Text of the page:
In addition to causing side effects such as vomiting or hair loss, chemotherapy is thought to play a significant role in how patients respond to blood and marrow transplantation, impacting everything from whether a transplant is accepted or rejected to cancer relapse. No one knows why some respond well to chemotherapy while others do not. But if Masonic Scholar and U environmental health sciences faculty member, Silvia Balbo, Ph.D., is right, the answer has a lot to do with our genes.
With Masonic support, Balbo is working to pinpoint how chemotherapy drugs interact with DNA to cause harm to genetically susceptible blood and marrow transplant recipients.
The end goal is simple, but powerful: to identify genetic markers that predict how well patients will respond to chemotherapy and, ultimately, the role it will play in the success of their transplant.
“Often with chemotherapy, we have a poor understanding of the outcomes of regimens we’re using and lack markers that will help us understand who will benefit from what therapy or dose,” says Balbo. “Our goal is to identify the DNA damage that occurs from transplant-related chemotherapy so that doctors can adjust and personalize chemotherapy drugs based on each patient’s profile.”
“Before getting a blood and marrow transplant to treat cancer, patients go through a seven-day regimen of chemotherapy that basically wipes out their immune system. Some react well, some don’t. Some have high toxicity, some don’t. Some have successful transplants, some don’t. We’re trying to define the DNA modifications produced by these drugs and their correlation with toxicity, side effects, and transplant outcomes.”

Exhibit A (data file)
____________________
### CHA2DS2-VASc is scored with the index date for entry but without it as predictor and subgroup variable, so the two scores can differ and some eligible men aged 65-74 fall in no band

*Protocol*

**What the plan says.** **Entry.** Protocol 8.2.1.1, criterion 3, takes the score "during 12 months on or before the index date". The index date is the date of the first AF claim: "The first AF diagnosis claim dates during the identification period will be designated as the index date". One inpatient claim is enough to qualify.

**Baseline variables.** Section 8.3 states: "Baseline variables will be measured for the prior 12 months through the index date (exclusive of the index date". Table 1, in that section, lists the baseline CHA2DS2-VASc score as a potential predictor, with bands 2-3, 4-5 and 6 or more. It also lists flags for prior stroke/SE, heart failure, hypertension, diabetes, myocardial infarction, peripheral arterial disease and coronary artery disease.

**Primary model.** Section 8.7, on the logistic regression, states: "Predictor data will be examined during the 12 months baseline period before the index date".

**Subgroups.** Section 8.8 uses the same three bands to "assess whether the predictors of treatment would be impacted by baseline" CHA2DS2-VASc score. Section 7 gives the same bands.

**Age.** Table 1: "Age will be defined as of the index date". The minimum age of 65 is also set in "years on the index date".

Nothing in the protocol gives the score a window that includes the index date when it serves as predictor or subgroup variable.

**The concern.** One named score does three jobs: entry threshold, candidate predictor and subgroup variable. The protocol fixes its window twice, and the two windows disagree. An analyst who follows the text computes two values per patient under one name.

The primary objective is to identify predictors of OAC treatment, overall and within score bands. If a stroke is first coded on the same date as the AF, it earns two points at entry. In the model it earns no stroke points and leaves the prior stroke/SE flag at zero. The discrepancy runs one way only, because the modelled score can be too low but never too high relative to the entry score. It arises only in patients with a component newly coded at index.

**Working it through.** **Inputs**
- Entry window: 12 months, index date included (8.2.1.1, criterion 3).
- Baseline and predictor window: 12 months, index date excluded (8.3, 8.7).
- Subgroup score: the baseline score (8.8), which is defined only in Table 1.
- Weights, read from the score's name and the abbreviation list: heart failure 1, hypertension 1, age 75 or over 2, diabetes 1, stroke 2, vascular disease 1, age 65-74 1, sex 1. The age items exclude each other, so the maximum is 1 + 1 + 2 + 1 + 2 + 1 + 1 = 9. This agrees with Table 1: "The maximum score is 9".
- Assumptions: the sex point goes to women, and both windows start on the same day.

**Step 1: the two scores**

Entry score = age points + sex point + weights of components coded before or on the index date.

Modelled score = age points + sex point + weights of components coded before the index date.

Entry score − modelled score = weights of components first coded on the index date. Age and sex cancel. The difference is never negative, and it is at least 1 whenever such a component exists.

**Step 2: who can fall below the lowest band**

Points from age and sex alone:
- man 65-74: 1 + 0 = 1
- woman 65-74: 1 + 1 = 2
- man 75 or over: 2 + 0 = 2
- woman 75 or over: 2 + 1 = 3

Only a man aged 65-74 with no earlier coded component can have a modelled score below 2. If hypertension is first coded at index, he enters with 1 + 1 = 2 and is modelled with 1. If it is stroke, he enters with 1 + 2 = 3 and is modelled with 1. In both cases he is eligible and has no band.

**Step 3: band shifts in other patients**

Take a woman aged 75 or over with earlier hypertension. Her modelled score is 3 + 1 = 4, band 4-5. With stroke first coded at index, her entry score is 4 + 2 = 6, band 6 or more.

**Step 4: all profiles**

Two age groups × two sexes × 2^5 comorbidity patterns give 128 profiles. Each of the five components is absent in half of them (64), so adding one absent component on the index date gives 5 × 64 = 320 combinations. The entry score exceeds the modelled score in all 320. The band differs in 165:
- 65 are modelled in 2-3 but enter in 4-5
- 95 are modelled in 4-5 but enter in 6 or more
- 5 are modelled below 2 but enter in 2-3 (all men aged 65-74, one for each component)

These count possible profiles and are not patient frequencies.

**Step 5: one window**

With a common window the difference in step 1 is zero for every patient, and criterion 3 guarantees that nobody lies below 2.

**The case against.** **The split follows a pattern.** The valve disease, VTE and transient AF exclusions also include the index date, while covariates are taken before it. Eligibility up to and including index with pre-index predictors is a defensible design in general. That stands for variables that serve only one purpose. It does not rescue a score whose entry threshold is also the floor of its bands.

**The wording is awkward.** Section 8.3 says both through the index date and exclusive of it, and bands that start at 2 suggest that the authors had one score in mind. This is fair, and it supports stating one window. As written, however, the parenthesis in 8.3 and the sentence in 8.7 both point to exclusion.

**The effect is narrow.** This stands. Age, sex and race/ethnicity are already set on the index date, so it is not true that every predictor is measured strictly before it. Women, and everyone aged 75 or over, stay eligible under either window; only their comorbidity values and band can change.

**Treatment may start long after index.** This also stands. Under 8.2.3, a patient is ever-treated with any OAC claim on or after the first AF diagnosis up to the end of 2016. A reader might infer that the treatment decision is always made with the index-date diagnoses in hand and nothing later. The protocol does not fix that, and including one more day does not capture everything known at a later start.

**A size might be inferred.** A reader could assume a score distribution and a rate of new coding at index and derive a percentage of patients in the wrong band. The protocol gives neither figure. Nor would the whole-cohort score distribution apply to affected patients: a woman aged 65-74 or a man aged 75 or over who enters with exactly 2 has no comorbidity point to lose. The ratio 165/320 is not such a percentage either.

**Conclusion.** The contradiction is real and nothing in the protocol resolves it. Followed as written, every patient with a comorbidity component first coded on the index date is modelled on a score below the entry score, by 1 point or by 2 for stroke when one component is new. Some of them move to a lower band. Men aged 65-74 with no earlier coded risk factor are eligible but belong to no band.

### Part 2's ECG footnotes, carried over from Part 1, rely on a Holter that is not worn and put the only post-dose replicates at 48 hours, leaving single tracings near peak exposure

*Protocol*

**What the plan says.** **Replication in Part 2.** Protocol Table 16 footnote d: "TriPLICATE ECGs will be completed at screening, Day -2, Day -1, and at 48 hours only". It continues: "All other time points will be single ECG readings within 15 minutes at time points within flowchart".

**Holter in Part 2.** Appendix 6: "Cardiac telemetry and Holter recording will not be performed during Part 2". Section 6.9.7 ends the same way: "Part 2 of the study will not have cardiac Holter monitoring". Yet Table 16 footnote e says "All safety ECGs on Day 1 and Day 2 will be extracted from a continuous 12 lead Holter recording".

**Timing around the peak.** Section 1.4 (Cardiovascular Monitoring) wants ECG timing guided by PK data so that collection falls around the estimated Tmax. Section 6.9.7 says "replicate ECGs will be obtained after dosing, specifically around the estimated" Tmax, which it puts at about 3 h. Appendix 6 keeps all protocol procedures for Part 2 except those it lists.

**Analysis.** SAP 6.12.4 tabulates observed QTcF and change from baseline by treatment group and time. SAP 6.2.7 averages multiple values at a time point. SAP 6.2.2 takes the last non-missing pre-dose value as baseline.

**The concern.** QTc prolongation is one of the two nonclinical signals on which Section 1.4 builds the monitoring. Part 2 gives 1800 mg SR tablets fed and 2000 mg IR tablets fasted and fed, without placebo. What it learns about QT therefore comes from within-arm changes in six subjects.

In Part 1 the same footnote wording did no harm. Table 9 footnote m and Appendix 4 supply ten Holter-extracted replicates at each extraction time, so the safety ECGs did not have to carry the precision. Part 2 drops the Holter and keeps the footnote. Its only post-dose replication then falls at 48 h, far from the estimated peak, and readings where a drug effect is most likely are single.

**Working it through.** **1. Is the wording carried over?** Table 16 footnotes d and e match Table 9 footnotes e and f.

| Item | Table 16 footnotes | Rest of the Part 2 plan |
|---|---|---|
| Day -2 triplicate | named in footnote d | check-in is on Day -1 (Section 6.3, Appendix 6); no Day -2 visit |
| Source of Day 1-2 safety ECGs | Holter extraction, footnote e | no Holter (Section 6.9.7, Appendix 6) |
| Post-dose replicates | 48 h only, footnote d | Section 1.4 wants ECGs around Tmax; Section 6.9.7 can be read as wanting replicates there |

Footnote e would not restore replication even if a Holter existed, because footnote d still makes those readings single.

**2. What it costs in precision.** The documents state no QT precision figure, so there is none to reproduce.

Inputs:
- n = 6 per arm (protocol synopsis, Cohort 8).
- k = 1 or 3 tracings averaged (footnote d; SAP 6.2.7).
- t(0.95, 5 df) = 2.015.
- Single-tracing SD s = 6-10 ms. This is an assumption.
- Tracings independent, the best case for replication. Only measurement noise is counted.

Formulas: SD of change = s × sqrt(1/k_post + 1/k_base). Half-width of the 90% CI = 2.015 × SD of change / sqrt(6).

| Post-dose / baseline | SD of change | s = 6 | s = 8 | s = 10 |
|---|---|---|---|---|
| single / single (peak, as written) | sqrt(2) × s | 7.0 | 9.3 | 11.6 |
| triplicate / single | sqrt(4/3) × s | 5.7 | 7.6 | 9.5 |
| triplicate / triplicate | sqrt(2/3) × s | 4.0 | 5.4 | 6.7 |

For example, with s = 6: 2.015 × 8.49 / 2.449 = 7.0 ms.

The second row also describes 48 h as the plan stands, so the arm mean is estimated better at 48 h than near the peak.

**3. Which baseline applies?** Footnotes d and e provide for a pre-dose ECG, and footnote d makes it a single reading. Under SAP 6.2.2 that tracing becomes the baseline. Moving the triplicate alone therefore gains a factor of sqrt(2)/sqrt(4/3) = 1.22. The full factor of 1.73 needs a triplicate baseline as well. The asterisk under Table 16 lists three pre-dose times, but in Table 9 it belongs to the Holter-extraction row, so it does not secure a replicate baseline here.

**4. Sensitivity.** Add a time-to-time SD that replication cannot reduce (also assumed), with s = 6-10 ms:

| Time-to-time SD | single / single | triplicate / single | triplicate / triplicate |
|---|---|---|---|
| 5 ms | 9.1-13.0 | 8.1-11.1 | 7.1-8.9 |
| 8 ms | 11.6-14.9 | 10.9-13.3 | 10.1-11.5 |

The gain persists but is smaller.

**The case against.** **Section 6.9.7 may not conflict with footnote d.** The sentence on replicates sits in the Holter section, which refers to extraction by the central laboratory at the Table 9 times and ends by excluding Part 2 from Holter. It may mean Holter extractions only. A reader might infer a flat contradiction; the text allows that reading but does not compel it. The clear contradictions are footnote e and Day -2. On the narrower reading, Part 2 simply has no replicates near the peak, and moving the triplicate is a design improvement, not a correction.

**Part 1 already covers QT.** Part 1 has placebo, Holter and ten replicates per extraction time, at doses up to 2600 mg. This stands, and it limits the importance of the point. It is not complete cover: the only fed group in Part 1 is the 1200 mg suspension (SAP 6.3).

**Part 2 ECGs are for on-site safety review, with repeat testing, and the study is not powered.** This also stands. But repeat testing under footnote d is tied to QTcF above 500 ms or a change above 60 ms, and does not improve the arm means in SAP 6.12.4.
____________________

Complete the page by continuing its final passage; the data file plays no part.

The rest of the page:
–Silvia Balbo, Ph.D., Masonic Scholar
Of mutations and medicine
To understand the extent of DNA damage caused by chemotherapy, Balbo and her team are using an innovative analytical approach called DNA adductomics.
Instead of the standard approach of zeroing in on one modification at a time, adductomics uses high-resolution mass spectrometry to reveal all DNA modifications caused by an exposure.
“Adductomics looks at all of the different modifications that are present in DNA after exposure to a particular chemical, drug, or toxin,” Balbo explains. “If we can figure out how these exposures interact with and alter DNA, we can use interventions that will prevent damage from occurring in the first place.”
Balbo and her team are currently working to recruit patients to follow during their chemotherapy “pretreatment” and monitor after their blood and marrow transplant. In the end, they hope to identify a set of biomarkers that doctors can use to predict how future transplant recipients will respond to chemotherapy so that they can customize therapeutic regimens to be more effective.
“If we could get a blood sample from a patient, expose it to a chemotherapy drug beforehand, and see the DNA modifications it causes for that patient before they receive chemotherapy, that would allow us to adjust the chemo so that it’s not as toxic and more successful,” Balbo explains.
While Balbo and her team have used adductomics to identify DNA damage caused by other exposures, such as alcohol or cigarettes, she is enthusiastic about the immediate impact their chemotherapy research could have on patients.